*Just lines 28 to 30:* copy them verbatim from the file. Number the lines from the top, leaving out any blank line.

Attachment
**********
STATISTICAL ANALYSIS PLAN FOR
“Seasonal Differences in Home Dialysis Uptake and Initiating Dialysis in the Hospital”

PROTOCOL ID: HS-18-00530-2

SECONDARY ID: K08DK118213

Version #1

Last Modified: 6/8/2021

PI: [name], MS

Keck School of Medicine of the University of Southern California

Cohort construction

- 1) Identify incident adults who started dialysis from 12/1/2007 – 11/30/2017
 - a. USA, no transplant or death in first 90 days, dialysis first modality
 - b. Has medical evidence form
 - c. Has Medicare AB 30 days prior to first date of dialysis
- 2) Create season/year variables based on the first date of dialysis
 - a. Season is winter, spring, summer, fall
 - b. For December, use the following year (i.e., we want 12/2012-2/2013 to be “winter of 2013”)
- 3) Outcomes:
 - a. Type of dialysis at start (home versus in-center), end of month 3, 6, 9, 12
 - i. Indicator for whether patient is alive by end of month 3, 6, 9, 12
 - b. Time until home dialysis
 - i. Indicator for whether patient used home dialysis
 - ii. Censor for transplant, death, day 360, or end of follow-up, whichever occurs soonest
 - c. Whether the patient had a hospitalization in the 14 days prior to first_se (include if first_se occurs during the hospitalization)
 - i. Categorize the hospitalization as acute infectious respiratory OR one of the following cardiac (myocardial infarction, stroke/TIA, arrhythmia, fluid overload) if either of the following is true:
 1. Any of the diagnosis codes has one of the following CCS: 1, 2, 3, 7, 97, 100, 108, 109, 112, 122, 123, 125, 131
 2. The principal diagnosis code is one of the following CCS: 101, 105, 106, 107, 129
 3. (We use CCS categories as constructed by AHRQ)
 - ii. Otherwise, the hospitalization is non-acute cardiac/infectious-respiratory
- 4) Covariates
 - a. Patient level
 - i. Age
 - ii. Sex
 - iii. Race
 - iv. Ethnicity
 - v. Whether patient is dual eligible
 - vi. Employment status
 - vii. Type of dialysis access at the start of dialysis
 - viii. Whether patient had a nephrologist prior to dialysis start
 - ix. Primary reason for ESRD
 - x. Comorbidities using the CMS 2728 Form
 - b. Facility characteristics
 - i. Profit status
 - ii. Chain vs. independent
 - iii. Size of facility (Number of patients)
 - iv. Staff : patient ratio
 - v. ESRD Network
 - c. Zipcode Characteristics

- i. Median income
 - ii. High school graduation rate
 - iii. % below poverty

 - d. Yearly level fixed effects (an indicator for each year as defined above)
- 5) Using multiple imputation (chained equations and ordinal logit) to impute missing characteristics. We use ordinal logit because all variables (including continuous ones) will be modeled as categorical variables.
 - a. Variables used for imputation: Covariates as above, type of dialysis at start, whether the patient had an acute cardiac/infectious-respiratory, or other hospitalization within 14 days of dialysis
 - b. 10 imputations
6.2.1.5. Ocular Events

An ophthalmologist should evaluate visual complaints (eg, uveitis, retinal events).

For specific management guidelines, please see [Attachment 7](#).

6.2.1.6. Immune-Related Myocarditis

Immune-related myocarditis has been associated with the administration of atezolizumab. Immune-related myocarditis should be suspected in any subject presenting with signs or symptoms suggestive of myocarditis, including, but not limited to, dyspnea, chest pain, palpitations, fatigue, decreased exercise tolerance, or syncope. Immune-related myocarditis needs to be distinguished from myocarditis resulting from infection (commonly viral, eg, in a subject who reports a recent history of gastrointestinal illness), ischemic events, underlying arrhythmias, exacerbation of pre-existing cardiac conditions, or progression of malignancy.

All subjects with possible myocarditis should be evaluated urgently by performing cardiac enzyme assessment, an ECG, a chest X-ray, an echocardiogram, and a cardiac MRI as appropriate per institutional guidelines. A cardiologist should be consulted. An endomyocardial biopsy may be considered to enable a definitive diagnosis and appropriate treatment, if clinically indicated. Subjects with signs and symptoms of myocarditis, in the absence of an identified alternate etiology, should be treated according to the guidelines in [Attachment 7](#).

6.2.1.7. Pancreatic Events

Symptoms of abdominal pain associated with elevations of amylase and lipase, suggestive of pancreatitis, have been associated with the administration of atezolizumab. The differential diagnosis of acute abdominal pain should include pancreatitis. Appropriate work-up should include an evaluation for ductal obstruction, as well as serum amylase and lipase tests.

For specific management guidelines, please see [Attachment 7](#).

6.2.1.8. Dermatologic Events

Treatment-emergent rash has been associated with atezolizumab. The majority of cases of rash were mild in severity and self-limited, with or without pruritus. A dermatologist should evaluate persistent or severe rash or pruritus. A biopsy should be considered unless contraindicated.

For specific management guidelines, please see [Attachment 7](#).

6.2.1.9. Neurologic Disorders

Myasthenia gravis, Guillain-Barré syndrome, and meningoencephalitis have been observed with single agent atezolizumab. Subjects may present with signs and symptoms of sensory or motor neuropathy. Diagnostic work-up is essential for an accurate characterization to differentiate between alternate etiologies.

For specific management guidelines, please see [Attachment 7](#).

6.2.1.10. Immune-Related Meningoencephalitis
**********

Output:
 - ii. Otherwise, the hospitalization is non-acute cardiac/infectious-respiratory
- 4) Covariates
 - a. Patient level